In this street lived Margarot, one of the “Friends of the People,” who was arrested by Provost Elder, and tried for his life on charges of treason, with Hunter, Muir, and others. He conducted his own case, and the court sentenced him to fourteen years’ transportation beyond the seas. “In consequence of the proceedings on the 9th instant,” says the Annual Register for 1794, “while Mr. Margarot went to the Justiciary Court, every precaution was taken this day by the Lord Provost, magistrates, and sheriff, to prevent any breach of good order and police. A great crowd assembled at his lodgings in Leith Street about ten o’clock, and he was conducted, with a wreath, or arch, held over him, with inscriptions of Reason, Liberty, &c. About the middle of the North Bridge, however, the cavalcade was met by the Lord Provost, sheriff, constable, peace-officers, &c., and immediately dispersed, the arch was demolished, and its supporters taken into custody. A press-gang attended to assist the peace-officers. Mr. Margarot then walked to the court, escorted by the Lord Provost, &c., and no disturbance ensued.”
Subsequently we read, that on the 10th of February, Messrs. Margarot, Muir, Skirving, and Palmer – to whose memory the grand obelisk in the Calton burying-ground has been erected – were transmitted from Newgate to a ship bound for Botany Bay.
In those days, and for long after, there was a narrow close or alley named the Salt Backet, which ran between the head of Leith Street and the Low Calton, and by this avenue, in 1806, James Mackoul, alias “Captain Moffat,” the noted thief, whom we have referred to in the story of Begbie’s assassination, effected his escape when pursued for a robbery in the Theatre Royal.
Eastward of the head of Leith Street, and almost in the direct line of the Regent Arch, stood the old Methodist Meeting House.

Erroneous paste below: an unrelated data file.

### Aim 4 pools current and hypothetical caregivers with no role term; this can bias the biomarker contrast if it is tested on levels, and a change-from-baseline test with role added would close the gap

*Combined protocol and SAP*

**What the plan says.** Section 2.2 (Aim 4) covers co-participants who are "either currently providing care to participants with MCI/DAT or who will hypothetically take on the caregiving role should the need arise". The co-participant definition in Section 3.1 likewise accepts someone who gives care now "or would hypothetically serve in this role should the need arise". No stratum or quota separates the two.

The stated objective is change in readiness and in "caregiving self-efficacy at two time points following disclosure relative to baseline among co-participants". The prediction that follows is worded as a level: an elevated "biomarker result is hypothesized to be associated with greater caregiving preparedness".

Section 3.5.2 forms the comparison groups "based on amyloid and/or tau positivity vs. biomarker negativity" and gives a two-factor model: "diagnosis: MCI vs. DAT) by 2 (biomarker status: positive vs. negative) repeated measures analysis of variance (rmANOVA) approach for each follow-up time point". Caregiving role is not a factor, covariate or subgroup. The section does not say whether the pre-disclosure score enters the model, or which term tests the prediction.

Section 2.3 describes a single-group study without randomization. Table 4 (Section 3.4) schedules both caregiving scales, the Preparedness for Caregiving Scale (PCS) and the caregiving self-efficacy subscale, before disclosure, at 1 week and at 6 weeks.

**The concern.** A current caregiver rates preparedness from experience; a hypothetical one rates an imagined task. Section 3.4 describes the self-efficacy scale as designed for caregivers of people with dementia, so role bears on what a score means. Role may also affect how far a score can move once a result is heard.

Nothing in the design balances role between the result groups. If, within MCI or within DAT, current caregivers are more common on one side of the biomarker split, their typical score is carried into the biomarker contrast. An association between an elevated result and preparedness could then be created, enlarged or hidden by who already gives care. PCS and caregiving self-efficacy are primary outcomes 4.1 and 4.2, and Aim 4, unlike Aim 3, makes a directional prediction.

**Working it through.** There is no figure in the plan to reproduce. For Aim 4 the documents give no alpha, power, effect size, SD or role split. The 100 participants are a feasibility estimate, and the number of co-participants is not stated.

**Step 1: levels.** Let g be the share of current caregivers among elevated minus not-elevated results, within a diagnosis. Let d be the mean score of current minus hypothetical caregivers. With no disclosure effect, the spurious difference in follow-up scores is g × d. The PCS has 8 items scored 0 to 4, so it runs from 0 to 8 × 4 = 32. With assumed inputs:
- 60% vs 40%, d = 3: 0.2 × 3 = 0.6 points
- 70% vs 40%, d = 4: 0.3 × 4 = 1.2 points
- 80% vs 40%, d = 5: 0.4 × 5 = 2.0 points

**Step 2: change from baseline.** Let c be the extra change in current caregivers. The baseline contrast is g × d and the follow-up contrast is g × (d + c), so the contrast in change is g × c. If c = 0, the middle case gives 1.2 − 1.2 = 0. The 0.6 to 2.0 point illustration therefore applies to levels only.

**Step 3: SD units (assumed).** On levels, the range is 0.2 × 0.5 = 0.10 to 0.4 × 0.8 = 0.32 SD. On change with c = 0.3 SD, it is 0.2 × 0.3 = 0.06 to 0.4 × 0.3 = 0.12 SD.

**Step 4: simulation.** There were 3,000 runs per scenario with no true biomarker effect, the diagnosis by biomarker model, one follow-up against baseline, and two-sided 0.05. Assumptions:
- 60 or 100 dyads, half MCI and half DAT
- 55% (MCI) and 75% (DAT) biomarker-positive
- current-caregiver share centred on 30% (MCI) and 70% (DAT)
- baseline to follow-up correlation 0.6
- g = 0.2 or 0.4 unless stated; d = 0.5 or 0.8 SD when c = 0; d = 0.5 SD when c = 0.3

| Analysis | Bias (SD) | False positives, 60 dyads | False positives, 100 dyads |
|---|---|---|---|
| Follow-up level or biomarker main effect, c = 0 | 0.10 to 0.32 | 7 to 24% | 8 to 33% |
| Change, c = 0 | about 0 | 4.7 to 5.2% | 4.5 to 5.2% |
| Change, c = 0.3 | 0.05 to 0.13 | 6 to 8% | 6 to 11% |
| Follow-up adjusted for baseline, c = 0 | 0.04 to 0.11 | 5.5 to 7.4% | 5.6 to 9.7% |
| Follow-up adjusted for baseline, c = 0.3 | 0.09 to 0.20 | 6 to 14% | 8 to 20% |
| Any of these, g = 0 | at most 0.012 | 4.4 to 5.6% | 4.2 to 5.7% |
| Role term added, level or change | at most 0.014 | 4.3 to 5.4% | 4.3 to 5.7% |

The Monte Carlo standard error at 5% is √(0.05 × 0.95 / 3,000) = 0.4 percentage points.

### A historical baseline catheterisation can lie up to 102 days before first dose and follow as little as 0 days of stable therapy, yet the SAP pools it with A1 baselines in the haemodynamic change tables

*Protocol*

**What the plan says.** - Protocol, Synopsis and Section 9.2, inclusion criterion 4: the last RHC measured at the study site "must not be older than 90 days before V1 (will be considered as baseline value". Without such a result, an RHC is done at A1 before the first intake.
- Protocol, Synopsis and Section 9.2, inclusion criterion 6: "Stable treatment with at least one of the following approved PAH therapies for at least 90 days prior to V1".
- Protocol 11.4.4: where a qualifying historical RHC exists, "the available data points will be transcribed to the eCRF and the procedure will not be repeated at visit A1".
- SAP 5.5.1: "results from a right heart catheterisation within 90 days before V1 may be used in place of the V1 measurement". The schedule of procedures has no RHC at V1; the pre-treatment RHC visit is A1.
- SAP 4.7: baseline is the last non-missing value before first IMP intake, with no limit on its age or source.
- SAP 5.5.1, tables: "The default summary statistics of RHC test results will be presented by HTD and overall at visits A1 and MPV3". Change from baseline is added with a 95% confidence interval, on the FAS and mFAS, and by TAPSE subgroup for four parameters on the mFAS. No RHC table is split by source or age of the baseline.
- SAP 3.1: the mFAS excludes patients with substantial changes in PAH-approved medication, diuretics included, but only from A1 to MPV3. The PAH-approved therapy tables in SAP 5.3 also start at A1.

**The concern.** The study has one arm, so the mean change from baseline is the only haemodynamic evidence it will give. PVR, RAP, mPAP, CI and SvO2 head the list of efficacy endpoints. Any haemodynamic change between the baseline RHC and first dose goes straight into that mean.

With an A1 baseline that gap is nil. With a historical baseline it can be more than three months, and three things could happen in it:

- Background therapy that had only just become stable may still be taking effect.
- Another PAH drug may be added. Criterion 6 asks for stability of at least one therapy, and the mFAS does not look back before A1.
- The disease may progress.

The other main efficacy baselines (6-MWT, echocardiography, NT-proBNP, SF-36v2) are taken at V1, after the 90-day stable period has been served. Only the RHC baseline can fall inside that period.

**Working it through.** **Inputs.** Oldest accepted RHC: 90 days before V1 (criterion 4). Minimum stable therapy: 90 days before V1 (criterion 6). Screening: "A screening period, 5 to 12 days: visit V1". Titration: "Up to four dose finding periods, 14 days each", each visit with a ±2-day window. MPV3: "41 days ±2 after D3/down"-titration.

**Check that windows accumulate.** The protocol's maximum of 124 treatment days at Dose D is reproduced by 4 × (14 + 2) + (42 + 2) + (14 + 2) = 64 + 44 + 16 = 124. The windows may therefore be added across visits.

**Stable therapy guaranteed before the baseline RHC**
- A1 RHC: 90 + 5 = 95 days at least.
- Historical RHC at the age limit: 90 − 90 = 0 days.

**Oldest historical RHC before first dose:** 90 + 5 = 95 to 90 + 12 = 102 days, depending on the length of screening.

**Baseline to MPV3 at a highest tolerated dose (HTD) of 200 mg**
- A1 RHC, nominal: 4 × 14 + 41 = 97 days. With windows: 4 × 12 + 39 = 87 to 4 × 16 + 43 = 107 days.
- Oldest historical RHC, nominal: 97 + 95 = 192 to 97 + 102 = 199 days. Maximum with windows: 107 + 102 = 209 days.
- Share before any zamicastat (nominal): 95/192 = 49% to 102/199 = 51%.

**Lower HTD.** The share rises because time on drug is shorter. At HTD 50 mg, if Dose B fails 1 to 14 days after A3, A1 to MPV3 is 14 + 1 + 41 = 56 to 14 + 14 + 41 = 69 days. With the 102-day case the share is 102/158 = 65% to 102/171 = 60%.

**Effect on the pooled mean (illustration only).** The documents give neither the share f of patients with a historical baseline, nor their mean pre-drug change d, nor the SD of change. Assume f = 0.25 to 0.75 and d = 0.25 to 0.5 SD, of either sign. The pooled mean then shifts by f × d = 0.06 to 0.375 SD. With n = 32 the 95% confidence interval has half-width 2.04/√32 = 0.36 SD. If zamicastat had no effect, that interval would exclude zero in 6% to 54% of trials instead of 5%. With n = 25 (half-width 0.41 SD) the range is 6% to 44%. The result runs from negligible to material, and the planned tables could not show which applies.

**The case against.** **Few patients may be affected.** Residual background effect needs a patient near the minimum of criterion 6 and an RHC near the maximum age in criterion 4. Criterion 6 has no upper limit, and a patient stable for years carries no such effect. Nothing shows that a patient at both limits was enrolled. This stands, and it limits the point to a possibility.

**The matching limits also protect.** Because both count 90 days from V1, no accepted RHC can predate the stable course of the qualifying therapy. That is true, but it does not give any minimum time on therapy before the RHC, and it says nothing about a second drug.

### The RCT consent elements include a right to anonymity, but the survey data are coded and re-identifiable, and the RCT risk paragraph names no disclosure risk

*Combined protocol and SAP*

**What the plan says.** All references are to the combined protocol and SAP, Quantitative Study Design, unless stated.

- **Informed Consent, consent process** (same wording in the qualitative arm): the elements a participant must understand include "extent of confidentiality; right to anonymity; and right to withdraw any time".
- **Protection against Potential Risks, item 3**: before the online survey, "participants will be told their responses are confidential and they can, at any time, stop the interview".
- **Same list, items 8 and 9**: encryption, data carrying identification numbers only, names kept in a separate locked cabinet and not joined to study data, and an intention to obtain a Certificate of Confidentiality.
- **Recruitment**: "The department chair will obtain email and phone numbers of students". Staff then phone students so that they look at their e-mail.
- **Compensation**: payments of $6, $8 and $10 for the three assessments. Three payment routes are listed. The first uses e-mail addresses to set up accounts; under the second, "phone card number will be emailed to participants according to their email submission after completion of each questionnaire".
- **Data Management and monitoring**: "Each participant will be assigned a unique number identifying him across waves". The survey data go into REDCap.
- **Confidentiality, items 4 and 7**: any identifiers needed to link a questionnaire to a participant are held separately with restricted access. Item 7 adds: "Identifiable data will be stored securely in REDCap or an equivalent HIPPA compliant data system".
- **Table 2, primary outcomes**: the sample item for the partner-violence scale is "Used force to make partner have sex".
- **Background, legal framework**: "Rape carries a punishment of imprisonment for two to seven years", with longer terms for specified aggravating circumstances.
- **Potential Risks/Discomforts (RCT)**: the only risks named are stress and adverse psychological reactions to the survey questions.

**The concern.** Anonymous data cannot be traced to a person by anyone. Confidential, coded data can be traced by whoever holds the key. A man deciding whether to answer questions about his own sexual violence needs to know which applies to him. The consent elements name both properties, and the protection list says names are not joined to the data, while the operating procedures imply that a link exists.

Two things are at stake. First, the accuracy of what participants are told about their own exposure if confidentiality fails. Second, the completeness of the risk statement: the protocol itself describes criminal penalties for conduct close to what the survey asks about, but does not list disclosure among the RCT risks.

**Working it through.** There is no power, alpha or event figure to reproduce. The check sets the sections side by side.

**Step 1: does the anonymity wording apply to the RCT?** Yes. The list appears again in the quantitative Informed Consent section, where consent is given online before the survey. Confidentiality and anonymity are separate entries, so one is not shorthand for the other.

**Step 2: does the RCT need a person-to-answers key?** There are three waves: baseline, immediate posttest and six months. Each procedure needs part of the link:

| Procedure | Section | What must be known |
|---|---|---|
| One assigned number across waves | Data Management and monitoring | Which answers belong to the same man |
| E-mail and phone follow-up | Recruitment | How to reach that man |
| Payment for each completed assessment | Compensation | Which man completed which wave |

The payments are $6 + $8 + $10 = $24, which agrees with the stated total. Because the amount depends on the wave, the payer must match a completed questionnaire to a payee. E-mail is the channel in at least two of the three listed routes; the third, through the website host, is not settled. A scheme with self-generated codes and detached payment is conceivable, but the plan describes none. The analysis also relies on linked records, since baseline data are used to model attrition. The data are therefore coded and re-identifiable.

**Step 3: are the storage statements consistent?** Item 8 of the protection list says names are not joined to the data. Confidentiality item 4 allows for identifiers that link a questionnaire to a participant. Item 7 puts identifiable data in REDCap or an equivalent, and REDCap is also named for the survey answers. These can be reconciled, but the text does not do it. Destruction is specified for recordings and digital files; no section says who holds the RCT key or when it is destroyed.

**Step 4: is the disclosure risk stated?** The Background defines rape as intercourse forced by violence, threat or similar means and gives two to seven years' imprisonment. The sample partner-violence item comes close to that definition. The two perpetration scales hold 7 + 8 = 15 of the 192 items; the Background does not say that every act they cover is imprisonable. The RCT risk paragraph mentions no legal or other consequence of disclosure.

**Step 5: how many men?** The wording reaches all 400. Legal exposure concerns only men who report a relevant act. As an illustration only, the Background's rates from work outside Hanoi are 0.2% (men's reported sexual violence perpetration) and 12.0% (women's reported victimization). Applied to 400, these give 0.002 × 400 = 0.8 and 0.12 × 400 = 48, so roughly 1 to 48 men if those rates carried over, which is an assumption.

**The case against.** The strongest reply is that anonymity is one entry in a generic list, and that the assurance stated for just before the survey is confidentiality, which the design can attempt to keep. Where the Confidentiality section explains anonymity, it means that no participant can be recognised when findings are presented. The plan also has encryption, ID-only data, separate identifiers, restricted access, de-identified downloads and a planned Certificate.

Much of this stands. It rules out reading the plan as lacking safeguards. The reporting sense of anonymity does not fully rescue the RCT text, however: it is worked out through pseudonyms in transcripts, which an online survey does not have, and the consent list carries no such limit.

Facing Leith Walk, at the junction of Little King Street with Broughton Street, is the present Theatre Royal, occupying the site of several places of amusement its predecessors.
About the year 1792 Mr. Stephen Kemble, in the course of his peripatetic life, having failed to obtain the management of the old Theatre Royal at the end of the North Bridge, procured leave to erect a new house, which he called a Circus, in what is described in the titles thereof as a piece of ground bounded by a hedge. Mrs. Esten, an admired actress, the lessee of the Theatre Royal, succeeded in obtaining a decree of the Court of Session against the production of plays at this rival establishment; but it nevertheless was permanently detrimental to the old one, as it continued to furnish amusements too closely akin to the theatrical for years; and in the Scots Magazine for 1793 we read:- “January 21. The New Theatre of Edinburgh (formerly the Circus) under the management of Mr. Stephen Kemble, was opened with the comedy of the Rivals. This theatre is most elegantly and commodiously fitted up, and is considerably larger than the Theatre Royal.” By the end of that season, Kemble, however, procured the latter, and retained it till 1800.
A speculative Italian named Signor Corri took up the circus as a place for concerts and other entertainments, while collaterally with him a Signor Pietro Urbani endeavoured to have card and music meetings at the Assembly Rooms. Urbani was an Italian teacher of singing, long settled in Edinburgh, where, towards the close of the eighteenth century, he published “A Selection of Scots Songs, harmonised and improved, with simple and adapted graces,” a work extending to six folio volumes. Urbani’s selection is remarkable in three respects: the novelty of the number and kind of instruments used in the accompaniments; the filling up of the pianoforte harmony; and the use, for the first time of introductory and concluding symphonies to the melodies. He died, very poor, in Dublin, in 1816.